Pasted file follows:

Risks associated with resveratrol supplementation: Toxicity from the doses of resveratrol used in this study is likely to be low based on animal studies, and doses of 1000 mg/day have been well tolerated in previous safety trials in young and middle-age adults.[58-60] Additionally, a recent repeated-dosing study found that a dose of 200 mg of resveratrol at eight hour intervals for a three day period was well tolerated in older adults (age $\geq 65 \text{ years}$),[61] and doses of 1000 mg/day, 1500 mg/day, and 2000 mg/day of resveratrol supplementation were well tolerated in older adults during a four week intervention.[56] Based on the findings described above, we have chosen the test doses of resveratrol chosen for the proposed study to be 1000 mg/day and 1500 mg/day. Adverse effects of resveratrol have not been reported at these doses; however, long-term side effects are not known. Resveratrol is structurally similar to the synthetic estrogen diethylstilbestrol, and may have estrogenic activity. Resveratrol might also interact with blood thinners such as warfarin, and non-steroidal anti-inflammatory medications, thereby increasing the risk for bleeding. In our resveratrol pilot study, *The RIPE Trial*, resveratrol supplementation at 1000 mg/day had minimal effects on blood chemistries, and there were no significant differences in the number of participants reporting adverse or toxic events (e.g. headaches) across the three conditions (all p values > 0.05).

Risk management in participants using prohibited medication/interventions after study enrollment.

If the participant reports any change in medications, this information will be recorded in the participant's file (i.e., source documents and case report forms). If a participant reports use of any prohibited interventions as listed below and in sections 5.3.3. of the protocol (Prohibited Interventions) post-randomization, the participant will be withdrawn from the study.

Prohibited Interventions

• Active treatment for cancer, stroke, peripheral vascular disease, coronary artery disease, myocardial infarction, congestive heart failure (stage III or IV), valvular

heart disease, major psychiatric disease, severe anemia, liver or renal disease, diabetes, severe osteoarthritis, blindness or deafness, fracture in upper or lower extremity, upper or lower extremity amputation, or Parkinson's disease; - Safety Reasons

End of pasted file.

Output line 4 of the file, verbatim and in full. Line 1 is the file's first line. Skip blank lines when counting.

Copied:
Prohibited Interventions